Clarett's coaches and teammates offered condolences for his loss, sympathy for his frustration at missing the funeral and bemused shrugs at his decision to air them so publicly. "There's no question he's a team player," said Krenzel. "His heart's in the right place."
Clarett himself has a knack for being in the right place. Despite being bottled up much of the time by the Hurricanes' defense, which held him to 47 yards on 23 carries (he had rushed for 1,190 yards and averaged 6.0 per carry this season), Clarett found ways to leave his mark on the game. Every bit as important as his two rushing touchdowns was the defensive play he made in the third quarter. After Miami safety Sean Taylor had picked off Krenzel in the Hurricanes' end zone, Clarett stripped Taylor of the ball on the return, leading to a Buckeyes field goal.
That outrageous sequence was the signature play of a game in which emotions, and momentum, whipsawed. Whenever the tension seemingly could not be ratcheted any higher, it was. After enduring two Ohio State timeouts with :03 left in regulation, Miami kicker Todd Sievers drilled a 40-yard field goal to send the game into overtime. Winslow, who would finish with 11 receptions for 122 yards, capped the Hurricanes' first OT possession with a circus catch, contorting his body in midair and reaching around a defender's head to snare a seven-yard touchdown pass. Miami had momentum.
But back it swung to the Buckeyes with the flight of side judge Porter's flag, the signal to the Hurricanes that their celebrations were premature. Obscured by that bizarre turn of events was the gutsy play four snaps earlier that had made it possible. On fourth-and-14 from the 29, with the season on the line—and with his mother, Debbie, in the stands saying, "Time to throw it to Mikey"—Krenzel took a three-step drop and hummed a 17-yard strike to wideout Michael Jenkins at the right sideline.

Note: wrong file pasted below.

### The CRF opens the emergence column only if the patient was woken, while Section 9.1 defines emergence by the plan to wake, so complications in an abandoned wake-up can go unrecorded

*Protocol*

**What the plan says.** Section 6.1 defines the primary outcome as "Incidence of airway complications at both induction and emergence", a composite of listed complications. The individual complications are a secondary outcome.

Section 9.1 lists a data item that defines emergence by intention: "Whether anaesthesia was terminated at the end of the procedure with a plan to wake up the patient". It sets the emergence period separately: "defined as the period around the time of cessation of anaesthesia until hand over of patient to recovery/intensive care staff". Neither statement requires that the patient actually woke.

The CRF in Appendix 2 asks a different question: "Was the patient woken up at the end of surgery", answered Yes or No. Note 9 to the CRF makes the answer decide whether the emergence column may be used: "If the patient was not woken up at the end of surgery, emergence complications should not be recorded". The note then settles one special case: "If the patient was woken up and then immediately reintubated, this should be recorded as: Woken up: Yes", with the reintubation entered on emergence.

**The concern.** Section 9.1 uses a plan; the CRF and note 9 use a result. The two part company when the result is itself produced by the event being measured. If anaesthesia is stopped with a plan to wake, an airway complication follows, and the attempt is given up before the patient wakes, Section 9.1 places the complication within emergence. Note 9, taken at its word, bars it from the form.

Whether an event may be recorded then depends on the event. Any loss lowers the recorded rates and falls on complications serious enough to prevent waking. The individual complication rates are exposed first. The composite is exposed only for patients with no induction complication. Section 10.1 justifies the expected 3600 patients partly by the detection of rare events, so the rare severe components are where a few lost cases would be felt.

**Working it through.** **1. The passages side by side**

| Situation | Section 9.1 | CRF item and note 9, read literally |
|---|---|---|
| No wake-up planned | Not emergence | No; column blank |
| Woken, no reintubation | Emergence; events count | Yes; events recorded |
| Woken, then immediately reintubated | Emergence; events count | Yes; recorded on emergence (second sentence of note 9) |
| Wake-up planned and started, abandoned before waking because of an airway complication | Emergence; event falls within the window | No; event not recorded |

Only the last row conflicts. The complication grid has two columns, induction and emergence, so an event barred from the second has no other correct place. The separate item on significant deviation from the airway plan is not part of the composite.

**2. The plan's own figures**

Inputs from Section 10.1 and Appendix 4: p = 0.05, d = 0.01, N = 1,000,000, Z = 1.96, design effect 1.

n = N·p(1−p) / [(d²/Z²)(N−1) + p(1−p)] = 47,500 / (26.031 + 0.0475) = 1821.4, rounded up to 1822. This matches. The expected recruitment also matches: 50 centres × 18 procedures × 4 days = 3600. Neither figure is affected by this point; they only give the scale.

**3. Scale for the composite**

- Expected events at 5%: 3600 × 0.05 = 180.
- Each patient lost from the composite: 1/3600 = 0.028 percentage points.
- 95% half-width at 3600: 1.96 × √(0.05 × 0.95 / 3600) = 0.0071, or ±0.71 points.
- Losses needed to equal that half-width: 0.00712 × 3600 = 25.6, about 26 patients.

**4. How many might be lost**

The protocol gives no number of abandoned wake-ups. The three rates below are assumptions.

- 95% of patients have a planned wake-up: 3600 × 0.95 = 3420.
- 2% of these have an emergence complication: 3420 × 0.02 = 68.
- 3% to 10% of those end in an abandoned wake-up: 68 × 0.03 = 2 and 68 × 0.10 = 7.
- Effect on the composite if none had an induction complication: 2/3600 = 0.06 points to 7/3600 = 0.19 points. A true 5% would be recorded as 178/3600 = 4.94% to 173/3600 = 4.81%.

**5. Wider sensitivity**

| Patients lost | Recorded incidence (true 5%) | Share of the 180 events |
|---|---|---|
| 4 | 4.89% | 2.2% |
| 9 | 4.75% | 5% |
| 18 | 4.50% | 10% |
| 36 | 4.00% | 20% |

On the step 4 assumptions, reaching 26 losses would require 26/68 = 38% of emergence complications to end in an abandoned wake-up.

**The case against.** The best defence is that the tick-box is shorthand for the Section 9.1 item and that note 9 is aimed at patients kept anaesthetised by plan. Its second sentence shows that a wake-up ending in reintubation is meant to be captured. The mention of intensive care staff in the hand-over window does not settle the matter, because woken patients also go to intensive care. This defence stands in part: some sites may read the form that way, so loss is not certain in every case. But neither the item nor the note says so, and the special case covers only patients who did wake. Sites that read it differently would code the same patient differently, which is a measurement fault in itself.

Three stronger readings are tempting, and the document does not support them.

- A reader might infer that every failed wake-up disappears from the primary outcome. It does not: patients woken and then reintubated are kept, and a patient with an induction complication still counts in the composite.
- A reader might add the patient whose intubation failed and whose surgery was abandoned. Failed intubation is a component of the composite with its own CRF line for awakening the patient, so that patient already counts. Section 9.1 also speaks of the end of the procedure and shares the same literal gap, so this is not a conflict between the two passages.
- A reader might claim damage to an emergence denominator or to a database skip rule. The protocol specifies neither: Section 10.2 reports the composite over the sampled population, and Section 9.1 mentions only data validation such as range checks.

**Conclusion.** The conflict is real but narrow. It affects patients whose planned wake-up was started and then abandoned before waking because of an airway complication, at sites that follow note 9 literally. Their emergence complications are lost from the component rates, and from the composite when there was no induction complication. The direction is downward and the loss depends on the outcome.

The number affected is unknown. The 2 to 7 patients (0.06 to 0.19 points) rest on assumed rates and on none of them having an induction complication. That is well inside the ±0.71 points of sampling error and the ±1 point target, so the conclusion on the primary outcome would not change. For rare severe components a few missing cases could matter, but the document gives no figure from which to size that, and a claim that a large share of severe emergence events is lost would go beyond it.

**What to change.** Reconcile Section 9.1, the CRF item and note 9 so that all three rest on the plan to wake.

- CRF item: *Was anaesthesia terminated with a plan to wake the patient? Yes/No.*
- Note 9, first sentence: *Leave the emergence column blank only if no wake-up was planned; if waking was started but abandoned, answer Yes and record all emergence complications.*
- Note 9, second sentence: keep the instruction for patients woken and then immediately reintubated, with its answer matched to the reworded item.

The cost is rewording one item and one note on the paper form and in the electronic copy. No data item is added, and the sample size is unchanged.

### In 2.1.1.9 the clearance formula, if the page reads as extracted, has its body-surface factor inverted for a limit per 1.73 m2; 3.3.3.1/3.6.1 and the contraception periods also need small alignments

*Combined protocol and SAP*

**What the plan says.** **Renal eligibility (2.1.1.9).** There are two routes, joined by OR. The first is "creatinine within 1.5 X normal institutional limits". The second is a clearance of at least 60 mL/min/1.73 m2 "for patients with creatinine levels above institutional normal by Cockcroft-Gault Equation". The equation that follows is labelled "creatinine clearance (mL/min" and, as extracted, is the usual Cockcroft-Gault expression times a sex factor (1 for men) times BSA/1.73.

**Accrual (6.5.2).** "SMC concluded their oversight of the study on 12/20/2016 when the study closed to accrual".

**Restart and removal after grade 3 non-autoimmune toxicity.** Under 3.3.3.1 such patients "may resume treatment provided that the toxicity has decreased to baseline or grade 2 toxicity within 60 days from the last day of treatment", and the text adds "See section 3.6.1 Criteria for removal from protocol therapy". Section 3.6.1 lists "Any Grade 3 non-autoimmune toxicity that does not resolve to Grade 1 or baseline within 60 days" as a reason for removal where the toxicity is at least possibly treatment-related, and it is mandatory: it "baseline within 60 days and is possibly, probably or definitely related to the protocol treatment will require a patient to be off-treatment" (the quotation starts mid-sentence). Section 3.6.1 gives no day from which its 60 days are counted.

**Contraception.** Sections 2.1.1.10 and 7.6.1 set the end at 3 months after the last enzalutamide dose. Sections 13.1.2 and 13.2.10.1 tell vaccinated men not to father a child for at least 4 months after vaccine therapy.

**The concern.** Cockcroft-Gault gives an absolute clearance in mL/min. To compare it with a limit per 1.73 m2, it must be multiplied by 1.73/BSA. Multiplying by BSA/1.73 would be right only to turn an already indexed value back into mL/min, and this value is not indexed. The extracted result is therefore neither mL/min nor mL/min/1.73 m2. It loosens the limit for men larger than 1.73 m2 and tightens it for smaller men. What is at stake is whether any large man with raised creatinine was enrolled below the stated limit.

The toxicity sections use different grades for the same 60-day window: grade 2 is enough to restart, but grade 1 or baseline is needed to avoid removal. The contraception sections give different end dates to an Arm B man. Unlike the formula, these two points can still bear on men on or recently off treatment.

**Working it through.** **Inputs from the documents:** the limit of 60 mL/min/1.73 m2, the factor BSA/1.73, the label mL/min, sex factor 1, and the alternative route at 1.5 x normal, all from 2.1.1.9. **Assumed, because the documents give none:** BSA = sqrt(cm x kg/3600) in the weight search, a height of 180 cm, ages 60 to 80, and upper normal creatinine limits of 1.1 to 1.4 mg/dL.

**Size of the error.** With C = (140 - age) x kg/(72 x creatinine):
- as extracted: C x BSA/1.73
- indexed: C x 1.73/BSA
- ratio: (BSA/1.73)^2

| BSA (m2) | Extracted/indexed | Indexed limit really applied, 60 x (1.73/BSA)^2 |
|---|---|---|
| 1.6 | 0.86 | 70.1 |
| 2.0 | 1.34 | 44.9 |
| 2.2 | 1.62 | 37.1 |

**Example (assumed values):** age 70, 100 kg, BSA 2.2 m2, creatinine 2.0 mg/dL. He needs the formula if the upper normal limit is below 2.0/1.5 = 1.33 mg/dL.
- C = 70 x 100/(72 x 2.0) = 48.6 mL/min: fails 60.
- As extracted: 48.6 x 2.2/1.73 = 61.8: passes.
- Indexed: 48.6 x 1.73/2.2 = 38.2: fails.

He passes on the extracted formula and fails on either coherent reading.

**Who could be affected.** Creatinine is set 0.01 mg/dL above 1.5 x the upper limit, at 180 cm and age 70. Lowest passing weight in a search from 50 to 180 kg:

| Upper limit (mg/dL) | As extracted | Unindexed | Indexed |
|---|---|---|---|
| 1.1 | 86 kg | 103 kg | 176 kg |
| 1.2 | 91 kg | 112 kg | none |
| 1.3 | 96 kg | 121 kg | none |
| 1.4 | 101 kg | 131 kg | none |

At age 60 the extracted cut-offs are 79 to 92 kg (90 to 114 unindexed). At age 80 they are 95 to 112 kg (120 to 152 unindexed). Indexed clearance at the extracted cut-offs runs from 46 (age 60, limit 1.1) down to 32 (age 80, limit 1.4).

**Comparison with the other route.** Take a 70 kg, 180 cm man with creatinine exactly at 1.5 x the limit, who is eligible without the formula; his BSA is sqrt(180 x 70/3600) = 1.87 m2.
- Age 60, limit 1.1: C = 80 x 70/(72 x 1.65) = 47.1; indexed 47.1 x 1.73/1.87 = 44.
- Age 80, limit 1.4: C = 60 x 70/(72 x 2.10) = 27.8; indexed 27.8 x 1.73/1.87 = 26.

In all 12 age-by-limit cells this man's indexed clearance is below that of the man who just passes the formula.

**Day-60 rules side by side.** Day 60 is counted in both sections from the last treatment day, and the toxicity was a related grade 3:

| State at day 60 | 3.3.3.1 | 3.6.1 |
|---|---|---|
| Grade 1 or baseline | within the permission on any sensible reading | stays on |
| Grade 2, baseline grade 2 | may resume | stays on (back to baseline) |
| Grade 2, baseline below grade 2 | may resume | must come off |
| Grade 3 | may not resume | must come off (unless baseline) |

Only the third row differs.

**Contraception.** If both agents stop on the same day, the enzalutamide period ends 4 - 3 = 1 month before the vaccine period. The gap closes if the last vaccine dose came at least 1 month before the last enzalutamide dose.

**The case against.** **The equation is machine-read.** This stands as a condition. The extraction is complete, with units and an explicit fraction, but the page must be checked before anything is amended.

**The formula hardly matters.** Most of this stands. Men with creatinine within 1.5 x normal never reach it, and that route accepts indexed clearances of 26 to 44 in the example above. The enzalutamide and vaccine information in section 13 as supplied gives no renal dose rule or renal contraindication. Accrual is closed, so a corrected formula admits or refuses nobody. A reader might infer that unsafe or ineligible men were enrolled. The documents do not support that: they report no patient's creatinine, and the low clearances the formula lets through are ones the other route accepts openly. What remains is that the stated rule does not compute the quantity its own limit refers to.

Putting Krenzel in pressure spots is like throwing Brer Rabbit into the brier patch. The junior from Sterling Heights, Mich., led Ohio State to five fourth-quarter comebacks this season, leaving him with a somewhat cavalier attitude toward do-or-die situations. "It's sort of like, 'Yeah, our season's on the line again,' " he says. "So let's do something about it."
Krenzel's rise was one of the many unexpected twists in a surprising Buckeyes season. When he won the starting job last fall, it was widely assumed he would merely be keeping the spot warm for redshirt junior Scott McMullen or highly touted freshman Justin Zwick. But Krenzel has a nice arm and is a good runner, as Miami discovered. The 6'4" 215-pounder rushed for a game-high 81 yards, taking advantage of the Hurricanes' man-to-man coverage to pull the ball down and scramble for solid gains. Mostly, though, Krenzel is smart—a molecular genetics major who pulled straight B-pluses in his three fall courses: Molecular Genetics 608, Molecular Genetics 701 and Microbiology. "Those are graduate-level courses," says his brother, Brian, a medical student at Louisville who played strong safety at Duke. Brian is fiercely proud of his little brother but saves his praise for when Craig is out of earshot.
Last Saturday afternoon, long after many other Buckeyes had left for home, the Krenzel brothers and their uncle Stan played a round of golf at a public course in Phoenix. Stan is a lifelong Michigan fan who pulls for his nephew during the football season but makes him pay when it's over.
"Watch Stan. He'll spend the whole round talking during Craig's backswing, trying to screw him up," said Brian, himself not above attempting to sabotage his brother's game. Both uncle and brother had parred the first hole when Craig bent over a five-foot par putt.
"This is where his game falls apart," said Stan.
"Awful quiet, isn't it Craig?" said Brian.